FAO in Kenya

FAO supports control of livestock diseases across Africa

Mali-Senegal joint simulation exercise.JPG. Photo ©FAO_Yacine Cisse

FAO responded to 163 outbreaks of infectious animal diseases in 13 countries in Africa, during 2018 – through the USAID-funded Emerging Pandemic Threats and Global Health Security Agenda programmes. Animal health experts supported Governments to manage outbreaks including avian influenza, foot and mouth disease, peste des petits ruminants, Rift Valley fever and anthrax. These diseases, among others, threaten the livelihoods of thousands of farmers and their communities across Africa. By giving technical advice and assistance, and supporting coordination and logistics, FAO helped to control the outbreaks and protect livelihoods.

Gabriel Rugalema, FAO Representative Kenya, said: “By strengthening the capacity to control and manage animal diseases, FAO’s animal health activities protect the livelihoods of those who depend on livestock.”

FAO animal health experts and representatives from 16 countries in Africa and FAO headquarters met in Nairobi, Kenya last week (15-17 April) for the Fourth Annual Africa Regional Meeting of the Emergency Centre for Transboundary Animal Diseases (ECTAD). The delegation planned future work in Africa and collaboration with the African Union, World Organisation for Animal Health, World Health Organization, USAID and other important partners.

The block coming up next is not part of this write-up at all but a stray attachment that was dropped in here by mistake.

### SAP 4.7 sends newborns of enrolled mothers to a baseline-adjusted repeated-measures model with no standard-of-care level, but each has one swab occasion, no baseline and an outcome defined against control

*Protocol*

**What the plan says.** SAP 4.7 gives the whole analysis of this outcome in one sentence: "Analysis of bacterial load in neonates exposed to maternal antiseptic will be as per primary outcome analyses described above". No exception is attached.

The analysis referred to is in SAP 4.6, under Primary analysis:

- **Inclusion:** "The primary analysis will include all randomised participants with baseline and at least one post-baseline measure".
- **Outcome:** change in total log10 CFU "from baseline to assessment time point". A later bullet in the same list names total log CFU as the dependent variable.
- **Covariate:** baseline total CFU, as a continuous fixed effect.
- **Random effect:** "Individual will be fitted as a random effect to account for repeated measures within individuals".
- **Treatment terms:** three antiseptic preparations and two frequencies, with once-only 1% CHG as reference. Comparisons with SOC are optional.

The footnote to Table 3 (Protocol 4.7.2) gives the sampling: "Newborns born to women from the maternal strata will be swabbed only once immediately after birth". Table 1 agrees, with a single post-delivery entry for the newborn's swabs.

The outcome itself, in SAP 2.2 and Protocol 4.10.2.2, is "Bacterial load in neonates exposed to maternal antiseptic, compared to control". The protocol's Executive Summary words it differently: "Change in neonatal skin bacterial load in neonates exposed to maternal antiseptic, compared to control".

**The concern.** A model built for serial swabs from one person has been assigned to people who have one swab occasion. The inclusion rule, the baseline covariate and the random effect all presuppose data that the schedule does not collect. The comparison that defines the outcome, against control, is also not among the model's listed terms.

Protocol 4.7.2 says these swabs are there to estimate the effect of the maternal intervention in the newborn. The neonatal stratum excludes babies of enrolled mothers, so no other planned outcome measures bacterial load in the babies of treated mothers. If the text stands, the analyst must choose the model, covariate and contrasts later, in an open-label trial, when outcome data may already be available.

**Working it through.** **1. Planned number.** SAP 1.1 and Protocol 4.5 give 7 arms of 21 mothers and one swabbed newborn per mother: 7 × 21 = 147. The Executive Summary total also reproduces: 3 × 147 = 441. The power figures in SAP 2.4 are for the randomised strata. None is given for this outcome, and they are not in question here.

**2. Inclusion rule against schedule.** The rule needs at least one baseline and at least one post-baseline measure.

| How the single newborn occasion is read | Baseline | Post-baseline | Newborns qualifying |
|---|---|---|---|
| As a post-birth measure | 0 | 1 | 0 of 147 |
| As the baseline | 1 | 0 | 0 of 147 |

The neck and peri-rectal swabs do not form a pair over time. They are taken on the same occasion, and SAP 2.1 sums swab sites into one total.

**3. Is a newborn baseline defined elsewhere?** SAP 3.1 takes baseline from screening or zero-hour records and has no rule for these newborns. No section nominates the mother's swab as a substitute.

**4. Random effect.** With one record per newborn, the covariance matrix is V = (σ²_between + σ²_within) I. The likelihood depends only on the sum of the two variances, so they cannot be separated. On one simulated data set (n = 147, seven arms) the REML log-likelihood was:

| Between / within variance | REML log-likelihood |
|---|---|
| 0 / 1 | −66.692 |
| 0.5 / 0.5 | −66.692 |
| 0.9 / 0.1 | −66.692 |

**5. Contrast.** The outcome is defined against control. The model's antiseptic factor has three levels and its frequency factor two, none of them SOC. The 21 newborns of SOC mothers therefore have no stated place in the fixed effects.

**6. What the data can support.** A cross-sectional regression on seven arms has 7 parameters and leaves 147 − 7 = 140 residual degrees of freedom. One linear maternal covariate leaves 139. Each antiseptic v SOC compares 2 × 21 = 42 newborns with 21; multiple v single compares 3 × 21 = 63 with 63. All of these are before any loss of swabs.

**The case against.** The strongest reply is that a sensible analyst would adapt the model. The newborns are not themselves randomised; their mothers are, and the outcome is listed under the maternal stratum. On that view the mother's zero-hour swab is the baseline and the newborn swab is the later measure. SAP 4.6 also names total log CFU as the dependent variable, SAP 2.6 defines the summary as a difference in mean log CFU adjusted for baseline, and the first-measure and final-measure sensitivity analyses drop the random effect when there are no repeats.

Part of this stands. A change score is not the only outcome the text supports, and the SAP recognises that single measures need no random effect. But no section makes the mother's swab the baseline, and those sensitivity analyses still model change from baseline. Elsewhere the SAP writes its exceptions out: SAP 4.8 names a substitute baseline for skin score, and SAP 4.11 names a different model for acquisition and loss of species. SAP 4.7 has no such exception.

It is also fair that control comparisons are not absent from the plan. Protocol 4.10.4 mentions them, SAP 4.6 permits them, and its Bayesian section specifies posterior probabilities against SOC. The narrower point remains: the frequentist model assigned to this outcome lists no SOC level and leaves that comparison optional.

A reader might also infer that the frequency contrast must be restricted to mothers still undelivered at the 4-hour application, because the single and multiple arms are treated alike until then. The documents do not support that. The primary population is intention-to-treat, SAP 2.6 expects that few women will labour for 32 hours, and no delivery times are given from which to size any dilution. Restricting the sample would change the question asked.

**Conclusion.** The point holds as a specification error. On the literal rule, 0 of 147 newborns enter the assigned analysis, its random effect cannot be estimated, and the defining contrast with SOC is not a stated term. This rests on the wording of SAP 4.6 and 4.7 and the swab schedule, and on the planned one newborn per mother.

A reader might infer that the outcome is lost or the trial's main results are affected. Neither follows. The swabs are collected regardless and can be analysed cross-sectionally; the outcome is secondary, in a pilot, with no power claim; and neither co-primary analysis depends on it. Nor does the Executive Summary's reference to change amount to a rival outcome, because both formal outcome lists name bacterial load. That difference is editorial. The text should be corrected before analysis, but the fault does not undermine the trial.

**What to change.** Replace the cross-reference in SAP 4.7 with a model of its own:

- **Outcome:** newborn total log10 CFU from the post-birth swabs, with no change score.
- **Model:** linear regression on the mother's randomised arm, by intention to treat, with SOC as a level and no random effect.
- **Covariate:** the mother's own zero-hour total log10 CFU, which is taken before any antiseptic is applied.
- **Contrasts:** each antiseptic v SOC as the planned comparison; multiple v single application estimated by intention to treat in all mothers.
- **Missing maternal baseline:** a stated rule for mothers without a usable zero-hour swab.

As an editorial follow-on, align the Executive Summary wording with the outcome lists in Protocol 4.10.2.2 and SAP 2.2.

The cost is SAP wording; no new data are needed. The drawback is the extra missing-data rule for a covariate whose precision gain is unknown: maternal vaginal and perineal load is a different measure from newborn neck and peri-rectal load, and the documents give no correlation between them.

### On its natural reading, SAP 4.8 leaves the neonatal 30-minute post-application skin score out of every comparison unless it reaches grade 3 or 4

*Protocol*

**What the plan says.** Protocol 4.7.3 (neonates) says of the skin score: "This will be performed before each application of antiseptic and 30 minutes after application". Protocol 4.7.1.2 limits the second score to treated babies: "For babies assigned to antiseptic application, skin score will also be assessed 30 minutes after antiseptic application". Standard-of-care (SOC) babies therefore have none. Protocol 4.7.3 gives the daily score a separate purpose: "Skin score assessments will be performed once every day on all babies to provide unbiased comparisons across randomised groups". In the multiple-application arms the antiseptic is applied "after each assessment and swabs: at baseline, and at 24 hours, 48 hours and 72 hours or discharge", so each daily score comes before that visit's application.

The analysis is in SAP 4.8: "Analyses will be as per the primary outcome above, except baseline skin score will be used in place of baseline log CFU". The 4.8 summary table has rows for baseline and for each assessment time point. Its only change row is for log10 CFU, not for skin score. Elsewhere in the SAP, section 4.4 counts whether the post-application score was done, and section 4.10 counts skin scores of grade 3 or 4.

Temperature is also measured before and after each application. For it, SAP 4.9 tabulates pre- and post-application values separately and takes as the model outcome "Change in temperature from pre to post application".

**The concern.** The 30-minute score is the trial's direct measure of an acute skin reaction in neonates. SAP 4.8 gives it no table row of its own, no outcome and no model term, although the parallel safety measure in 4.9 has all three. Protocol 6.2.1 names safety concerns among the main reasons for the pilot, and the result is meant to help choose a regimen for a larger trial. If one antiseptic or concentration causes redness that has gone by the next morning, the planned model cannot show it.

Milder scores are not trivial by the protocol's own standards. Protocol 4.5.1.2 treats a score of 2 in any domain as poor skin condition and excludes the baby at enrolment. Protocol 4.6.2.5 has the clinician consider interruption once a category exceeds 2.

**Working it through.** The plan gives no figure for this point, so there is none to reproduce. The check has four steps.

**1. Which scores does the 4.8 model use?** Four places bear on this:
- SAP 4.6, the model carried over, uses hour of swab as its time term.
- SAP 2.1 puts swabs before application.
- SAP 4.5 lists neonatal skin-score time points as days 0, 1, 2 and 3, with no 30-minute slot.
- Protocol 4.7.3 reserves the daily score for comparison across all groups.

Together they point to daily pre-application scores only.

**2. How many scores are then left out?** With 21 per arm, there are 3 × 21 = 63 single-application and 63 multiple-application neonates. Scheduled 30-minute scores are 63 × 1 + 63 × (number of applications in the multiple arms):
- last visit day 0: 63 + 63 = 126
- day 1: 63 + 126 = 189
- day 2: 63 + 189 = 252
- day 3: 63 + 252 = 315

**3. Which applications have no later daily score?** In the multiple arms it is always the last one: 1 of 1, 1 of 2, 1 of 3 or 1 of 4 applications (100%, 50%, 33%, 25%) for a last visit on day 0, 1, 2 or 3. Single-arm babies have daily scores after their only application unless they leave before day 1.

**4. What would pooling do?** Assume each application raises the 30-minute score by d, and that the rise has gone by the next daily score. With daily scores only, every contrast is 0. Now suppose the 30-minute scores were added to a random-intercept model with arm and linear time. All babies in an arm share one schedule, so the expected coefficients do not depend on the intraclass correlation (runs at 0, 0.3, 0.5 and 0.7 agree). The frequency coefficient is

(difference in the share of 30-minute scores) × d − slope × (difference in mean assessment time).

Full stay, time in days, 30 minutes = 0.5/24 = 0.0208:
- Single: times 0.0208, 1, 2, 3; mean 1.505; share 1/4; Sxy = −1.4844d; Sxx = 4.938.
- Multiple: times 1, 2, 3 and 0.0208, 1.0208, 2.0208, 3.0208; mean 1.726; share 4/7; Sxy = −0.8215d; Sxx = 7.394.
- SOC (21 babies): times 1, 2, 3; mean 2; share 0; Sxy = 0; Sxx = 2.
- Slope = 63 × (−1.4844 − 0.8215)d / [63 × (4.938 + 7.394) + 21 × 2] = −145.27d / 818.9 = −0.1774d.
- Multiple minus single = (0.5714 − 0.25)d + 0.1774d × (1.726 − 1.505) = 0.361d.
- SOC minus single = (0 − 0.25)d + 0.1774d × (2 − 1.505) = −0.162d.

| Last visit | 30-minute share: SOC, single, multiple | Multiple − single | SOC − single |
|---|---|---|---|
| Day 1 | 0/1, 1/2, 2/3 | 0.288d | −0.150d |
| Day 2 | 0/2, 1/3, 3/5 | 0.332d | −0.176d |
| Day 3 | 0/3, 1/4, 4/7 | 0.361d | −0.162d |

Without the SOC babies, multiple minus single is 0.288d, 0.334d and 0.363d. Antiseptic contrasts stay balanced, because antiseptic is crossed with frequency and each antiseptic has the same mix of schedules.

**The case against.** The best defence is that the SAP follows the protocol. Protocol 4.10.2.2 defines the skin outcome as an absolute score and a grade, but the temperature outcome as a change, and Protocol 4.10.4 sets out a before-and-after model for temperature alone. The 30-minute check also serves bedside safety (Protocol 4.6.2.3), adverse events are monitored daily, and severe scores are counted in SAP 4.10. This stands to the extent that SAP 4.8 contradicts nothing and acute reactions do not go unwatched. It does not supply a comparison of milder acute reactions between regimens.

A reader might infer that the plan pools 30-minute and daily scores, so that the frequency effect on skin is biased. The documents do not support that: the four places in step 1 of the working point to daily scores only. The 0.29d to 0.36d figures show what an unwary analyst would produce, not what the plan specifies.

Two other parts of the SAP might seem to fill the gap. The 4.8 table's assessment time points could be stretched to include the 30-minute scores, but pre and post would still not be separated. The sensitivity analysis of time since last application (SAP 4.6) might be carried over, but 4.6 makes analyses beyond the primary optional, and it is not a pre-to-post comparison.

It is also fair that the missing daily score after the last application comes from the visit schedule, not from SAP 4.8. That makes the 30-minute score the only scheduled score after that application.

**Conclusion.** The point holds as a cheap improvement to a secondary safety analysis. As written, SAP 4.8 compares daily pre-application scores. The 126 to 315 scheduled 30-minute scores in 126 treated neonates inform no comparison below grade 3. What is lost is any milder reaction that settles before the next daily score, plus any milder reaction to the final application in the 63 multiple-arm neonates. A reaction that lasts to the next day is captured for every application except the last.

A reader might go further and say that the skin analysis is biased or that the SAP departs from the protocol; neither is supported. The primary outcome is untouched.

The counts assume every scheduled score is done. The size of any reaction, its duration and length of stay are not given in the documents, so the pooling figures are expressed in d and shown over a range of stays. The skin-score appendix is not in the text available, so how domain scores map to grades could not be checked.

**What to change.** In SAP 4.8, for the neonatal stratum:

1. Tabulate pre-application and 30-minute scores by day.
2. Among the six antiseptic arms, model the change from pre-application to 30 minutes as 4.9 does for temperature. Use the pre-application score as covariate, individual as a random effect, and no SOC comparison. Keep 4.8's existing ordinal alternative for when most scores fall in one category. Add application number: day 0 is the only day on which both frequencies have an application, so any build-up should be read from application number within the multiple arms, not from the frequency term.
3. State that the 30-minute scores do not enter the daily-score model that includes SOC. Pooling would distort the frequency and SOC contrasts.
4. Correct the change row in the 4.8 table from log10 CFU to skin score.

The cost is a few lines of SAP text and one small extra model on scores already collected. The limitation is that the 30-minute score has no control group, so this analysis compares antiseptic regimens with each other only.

As well as response when an outbreak strikes, FAO strengthens capacity for prevention and detection of disease threats. During October 2017 – September 2018, FAO ECTAD trained more than 3 000 professionals to strengthen their skills including surveillance, early warning, diagnosis and risk communication. These animal health professionals can now better contribute to spotting and controlling disease outbreaks at source, and limiting their spread.

FAO is also helping to reduce the time taken from sampling animals in the field to confirming diagnosis of priority zoonotic diseases in laboratories. During 2018, FAO ECTAD increased diagnostic capacity of 38 animal health laboratories in 15 countries in Africa, providing critical infrastructural improvements, equipment, reagents and improving biosecurity and biosafety systems for more effective prevention and faster response to outbreaks. 

Gabriel Rugalema added, “We call upon FAO and Governments in Africa to continue recognizing the importance of animal health and investing financial and human resources. Livestock is key for economic development and growth in Africa.”

FAO ECTAD’s ongoing in-country programme is a collaborative effort with public institutions and the growing private sectors of Burkina Faso, Cameroon, Côte d'Ivoire, Democratic Republic of the Congo, Ethiopia, Ghana, Guinea, Kenya, Liberia, Mali, Senegal, Sierra Leone, United Republic of Tanzania, Togo, Uganda and Egypt.

Around the world, FAO animal health experts are at work every day in 120 countries to improve capacity to prevent, detect and respond to high impact and transboundary disease threats of economic and public health significance.